2. 2.   The Red Flags Rule, a law the FTC will begin to enforce on August 1, 2009, requires certain businesses and organizations — including many doctorsʼ offices, hospitals, and other health care providers — to develop a written program to spot the warning signs — or “red flags” — of identity theft. Does the Red Flags Rule cover your practice? If so, have you developed your Identity Theft Prevention Program to detect, prevent, and minimize the damage that could result from identity theft? WHO MUST COMPLY Every health care organization and practice must review its billing and payment procedures to determine if the Red Flags Rule covers it. Whether the law applies to you isnʼt based on your status as a health care provider, but rather on whether your activities fall within the lawʼs definition of two key terms: “creditor” and “covered account.” Health care providers may be subject to the Rule if they are “creditors.” Although you may not think of your practice as a “creditor” in the traditional sense of a bank or mortgage company, the law defines “creditor” to include any entity that regularly defers payments for goods or services or arranges for the extension of credit. For example, you are a creditor if you regularly bill patients after the completion of services, including for the remainder of medical fees not reimbursed by insurance. Similarly, health care providers who regularly allow patients to set up payment plans after services have been rendered are creditors under the Rule. Health care providers are also considered creditors if they help patients get credit from other sources — for example, if they distribute and process applications for credit accounts tailored to the health care industry. On the other hand, health care providers who require payment before or at the time of service are not creditors under the Red Flags Rule. In addition, if you accept only direct payment from Medicaid or similar programs where the patient has no responsibility for the fees, you are not a creditor. Simply accepting credit cards as a form of payment at the time of service does not make you a creditor under the Rule. The second key term — “covered account” — is defined as a consumer account that allows multiple payments or transactions or any other account with a reasonably foreseeable risk of identity theft. The accounts you open and maintain for your patients are generally “covered accounts” under the law. If your organization or practice is a “creditor” with “covered accounts,” you must develop a written Identity Theft Prevention Program to identify and address the red flags that could indicate identity theft in those accounts. SPOTTING RED FLAGS The Red Flags Rule gives health care providers flexibility to implement a program that best suits the operation of their organization or practice, as long as it conforms to the Ruleʼs requirements. Your office may already have a fraud prevention or security program in place that you can use as a starting point. If youʼre covered by the Rule, your program must: 1. Identify the kinds of red flags that are relevant to your practice; 2. Explain your process for detecting them; 3. Describe how youʼll respond to red flags to prevent and mitigate identity theft; and 4. Spell out how youʼll keep your program current. What red flags signal identity theft? Thereʼs no standard checklist. Supplement A to the Red Flags Rule — available at ftc.gov/redflagsrule — sets out some examples, but here are a few warning signs that may be relevant to health care providers: • Suspicious documents. Has a new patient given you identification documents that look altered or forged? Is the photograph or physical description on the ID inconsistent with what the patient looks like? Did the patient give you other documentation inconsistent with what he or she has told you — for example, an inconsistent date of birth or a chronic medical condition not mentioned elsewhere? Under the Red Flags Rule, you may need to ask for additional information from that patient. • Suspicious personally identifying information. If a patient gives you information that doesnʼt match what youʼve learned from other sources, it may be a red flag of identity theft. For example, if the patient gives you a home address, birth date, or Social Security number that doesnʼt match information on file or from the insurer, fraud could be afoot. • Suspicious activities. Is mail returned repeatedly as undeliverable, even though the patient still shows up for appointments? Does a patient complain about receiving a bill for a service that he or   2  
  3. 3.   she didnʼt get? Is there an inconsistency between a physical examination or medical history reported by the patient and the treatment records? These questionable activities may be red flags of identity theft. • Notices from victims of identity theft, law enforcement authorities, insurers, or others suggesting possible identity theft. Have you received word about identity theft from another source? Cooperation is key. Heed warnings from others that identity theft may be ongoing. SETTING UP YOUR IDENTITY THEFT PREVENTION PROGRAM Once youʼve identified the red flags that are relevant to your practice, your program should include the procedures youʼve put in place to detect them in your day-to-day operations. Your program also should describe how you plan to prevent and mitigate identity theft. How will you respond when you spot the red flags of identity theft? For example, if the patient provides a photo ID that appears forged or altered, will you request additional documentation? If youʼre notified that an identity thief has run up medical bills using another personʼs information, how will you ensure that the medical records are not commingled and that the debt is not charged to the victim? Of course, your response will vary depending on the circumstances and the need to accommodate other legal and ethical obligations — for example, laws and professional responsibilities regarding the provision of routine medical and emergency care services. Finally, your program must consider how youʼll keep it current to address new risks and trends. No matter how good your program looks on paper, the true test is how it works. According to the Red Flags Rule, your program must be approved by your Board of Directors, or if your organization or practice doesnʼt have a Board, by a senior employee. The Board or senior employee may oversee the administration of the program, including approving any important changes, or designate a senior employee to take on these duties. Your program should include information about training your staff and provide a way for you to monitor the work of your service providers — for example, those who manage your patient billing or debt collection operations. The key is to make sure that all members of your staff are familiar with the Rule and your new compliance procedures. WHATʼS AT STAKE? Although there are no criminal penalties for failing to comply with the Rule, violators may be subject to financial penalties. But even more important, compliance with the Red Flags Rule assures your patients that youʼre doing your part to fight identity theft. RISK REDUCTION RECOMMENDATIONS  Anti-virus – Utilize anti-virus software on all computing devices – Automatically update anti-virus software at least daily – Automatically scan and filter e-mail attachments and downloads before opening files  Automatically receive virus and threat notifications from the United States Computer Emergency Readiness Team (US-CERT), SANS Institute or a similar provider  Securely configure firewalls using other than a default configuration  Configure networks using multiple firewalls (or equivalent) to separate back-office operations from Internet-facing operations  Promulgate a security policy to all employees and contractors  Have a tested disaster recovery plan that includes recovery from data center disasters Have a tested security incident response plan that addresses both direct (e.g., hacking) and indirect (e.g., virus) attacks upon network    Back up network data and configuration files daily  Store back-up files in a protected location  Allow remote access to network only if it is via a VPN or equivalent system  Monitor network platform vendors at least daily for availability of security patches and upgrades  Test and install security patches and upgrades within 30 days of availability, preferably within seven days  Always lock server rooms or otherwise limit access only to authorized personnel     3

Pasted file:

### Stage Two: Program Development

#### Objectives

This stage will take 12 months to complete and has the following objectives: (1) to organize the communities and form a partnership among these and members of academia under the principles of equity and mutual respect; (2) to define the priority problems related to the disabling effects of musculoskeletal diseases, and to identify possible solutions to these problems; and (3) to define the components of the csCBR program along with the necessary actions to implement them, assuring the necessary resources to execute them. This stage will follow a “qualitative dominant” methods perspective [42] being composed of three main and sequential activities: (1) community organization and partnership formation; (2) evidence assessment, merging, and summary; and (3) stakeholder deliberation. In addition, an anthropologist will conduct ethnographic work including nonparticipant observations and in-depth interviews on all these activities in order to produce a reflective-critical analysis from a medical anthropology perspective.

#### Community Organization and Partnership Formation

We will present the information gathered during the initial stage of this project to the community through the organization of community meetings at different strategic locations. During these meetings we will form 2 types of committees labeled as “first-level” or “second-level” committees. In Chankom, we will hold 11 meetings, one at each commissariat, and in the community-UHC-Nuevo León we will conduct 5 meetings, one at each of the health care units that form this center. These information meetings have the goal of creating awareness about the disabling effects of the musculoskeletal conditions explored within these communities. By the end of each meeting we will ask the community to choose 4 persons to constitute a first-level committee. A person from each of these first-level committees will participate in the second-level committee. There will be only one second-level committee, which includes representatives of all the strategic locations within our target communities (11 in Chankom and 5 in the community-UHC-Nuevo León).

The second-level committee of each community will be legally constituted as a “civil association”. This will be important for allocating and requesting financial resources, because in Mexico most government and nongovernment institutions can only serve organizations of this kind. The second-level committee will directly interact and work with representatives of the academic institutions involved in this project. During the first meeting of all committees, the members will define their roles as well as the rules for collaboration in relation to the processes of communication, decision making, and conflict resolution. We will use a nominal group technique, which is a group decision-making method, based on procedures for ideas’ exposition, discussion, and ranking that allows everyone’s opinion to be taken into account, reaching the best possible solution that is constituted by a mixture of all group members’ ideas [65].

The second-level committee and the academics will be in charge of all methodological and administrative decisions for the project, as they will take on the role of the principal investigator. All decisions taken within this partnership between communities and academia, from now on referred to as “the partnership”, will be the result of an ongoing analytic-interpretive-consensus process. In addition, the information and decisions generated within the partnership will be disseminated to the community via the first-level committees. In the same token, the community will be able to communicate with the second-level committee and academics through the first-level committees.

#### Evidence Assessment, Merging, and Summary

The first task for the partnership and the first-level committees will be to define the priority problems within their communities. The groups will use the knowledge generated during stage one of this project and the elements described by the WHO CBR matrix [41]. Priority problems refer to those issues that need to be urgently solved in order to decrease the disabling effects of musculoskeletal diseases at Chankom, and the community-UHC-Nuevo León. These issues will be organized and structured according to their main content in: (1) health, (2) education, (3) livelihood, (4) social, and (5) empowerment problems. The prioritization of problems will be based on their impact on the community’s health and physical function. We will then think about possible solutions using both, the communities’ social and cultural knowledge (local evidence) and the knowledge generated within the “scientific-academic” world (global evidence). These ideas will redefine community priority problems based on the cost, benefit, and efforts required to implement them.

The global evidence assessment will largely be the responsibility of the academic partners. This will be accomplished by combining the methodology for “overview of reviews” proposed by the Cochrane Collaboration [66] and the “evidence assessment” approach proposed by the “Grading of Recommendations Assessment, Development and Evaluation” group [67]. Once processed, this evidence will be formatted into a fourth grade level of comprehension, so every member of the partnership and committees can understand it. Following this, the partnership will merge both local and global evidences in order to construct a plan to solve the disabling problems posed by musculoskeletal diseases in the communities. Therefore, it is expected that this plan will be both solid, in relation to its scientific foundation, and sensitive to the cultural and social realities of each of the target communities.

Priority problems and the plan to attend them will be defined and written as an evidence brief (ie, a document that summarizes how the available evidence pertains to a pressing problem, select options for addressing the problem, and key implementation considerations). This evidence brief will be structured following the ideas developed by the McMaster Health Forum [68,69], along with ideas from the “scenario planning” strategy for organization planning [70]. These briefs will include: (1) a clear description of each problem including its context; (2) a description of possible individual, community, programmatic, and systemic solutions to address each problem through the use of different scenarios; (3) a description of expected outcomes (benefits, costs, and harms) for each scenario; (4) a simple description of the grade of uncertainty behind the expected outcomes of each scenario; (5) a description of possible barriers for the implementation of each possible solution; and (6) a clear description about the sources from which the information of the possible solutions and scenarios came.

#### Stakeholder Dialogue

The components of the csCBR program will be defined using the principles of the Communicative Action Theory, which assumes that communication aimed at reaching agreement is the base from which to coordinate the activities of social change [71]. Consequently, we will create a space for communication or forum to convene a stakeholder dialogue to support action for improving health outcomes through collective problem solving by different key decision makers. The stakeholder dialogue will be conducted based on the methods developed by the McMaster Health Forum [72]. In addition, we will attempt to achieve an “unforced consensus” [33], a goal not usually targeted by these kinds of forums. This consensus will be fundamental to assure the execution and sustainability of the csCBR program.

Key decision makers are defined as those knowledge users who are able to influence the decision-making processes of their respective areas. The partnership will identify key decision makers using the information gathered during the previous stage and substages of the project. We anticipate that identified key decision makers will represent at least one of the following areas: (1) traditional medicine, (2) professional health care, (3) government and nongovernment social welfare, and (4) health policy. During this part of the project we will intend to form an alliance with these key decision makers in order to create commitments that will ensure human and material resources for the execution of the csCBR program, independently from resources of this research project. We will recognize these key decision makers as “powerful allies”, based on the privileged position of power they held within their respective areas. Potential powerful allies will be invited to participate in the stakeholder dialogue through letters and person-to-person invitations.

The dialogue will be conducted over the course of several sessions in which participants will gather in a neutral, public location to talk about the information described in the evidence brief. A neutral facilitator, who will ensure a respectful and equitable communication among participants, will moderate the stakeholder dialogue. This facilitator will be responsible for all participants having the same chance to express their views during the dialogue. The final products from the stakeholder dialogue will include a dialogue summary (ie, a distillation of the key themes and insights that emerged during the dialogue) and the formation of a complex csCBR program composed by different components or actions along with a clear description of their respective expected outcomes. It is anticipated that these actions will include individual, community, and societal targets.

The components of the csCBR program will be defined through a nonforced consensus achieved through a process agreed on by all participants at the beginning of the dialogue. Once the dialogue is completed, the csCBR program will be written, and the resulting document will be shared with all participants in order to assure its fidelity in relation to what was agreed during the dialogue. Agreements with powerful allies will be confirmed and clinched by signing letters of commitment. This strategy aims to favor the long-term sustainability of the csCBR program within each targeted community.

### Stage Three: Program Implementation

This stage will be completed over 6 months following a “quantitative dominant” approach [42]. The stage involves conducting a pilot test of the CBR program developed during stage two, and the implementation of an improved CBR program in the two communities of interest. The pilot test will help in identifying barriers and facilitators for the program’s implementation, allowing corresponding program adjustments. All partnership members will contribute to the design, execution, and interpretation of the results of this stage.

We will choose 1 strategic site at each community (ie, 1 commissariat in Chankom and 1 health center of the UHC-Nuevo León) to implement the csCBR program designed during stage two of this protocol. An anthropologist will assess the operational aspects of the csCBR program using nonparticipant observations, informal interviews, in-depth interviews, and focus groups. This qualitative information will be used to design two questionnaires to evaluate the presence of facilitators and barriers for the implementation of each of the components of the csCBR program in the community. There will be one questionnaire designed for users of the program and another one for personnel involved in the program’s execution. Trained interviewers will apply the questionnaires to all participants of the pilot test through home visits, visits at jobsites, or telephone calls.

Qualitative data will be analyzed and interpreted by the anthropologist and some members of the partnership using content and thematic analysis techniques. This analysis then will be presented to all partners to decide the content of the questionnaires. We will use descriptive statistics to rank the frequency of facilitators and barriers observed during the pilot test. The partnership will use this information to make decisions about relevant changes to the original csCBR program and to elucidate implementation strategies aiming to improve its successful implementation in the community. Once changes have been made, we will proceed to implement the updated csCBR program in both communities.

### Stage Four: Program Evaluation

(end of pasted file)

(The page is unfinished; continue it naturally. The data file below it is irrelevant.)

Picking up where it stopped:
4. 4.   RISK TRANSFER SOLUTIONS InLight Risk Management provides multiple risk transfer solutions designed to meet your specific needs. This critical liability coverage is necessary for any organization that uses computers to manage information. What does it cover?  All network information is covered, enterprise-wide and not just information on Web sites  Covers claims related to identity theft  Covers damage due to viruses, denial of service and security breaches  Includes theft of othersʼ trade secrets, proprietary or confidential information from the insured's network  Privacy Injury and Identity Theft  Unauthorized disclosure of private information  Regulatory expense  Private actions arising from unauthorized disclosure of othersʼ private information in violation of: Any applicable privacy law, e.g., HIPAA, GLBA, COPPA and EU Data Protection Act  Insuredʼs published privacy policy  Any security breach notice law  All network information is covered, enterprise-wide and not just information on Web sites  Covers any current or future applicable privacy laws worldwide  Covers claims related to identity theft resulting from unauthorized disclosure of private information  Insuredʼs cost to notify others if they suspect a security breach or compromise of their private information  Insuredʼs cost to comply with any applicable privacy law or regulation if a regulatory authority notifies them that they may be noncompliant  Regulatory expense covers first-dollar loss, with no deductibles or co-insurance . Network Damage to information residing on insuredʼs network, including:  Insuredʼs own information, upon which others rely, residing on a network  Othersʼ information on insuredʼs network  Damage to othersʼ information on insuredʼs network if damage caused by insured  Network interruption or customers inability to access or use insuredʼs network or their network if interruption is caused by insured  Theft or unauthorized disclosure of othersʼ information on insuredʼs network  All network information is covered, enterprise-wide and not just information on Web sites  Covers damage due to viruses, denial of service and security breaches  Includes outsourced network services for which insured is liable  Includes theft of othersʼ trade secrets, proprietary or confidential information in insuredʼs care What does it cost? Premiums are determined by underwriting criteria specific to your company. It stands to reason that the exposure for a solo physician practice has a reduced number of exposures than a hospital located in a highly populated city. For this reason, premiums begin as low as $500 annually. Protect your organization from a significant, unexpected financial loss by purchasing technology/privacy liability coverage. Scott L. Fikes Vice President InLight Risk Management, LLC 101 Park Avenue, Suite 1100 Oklahoma City, OK 73102 (O) 405.443.2024 (F) 405.443.2001 sfikes@inlightrm.com www.InLightRM.com   4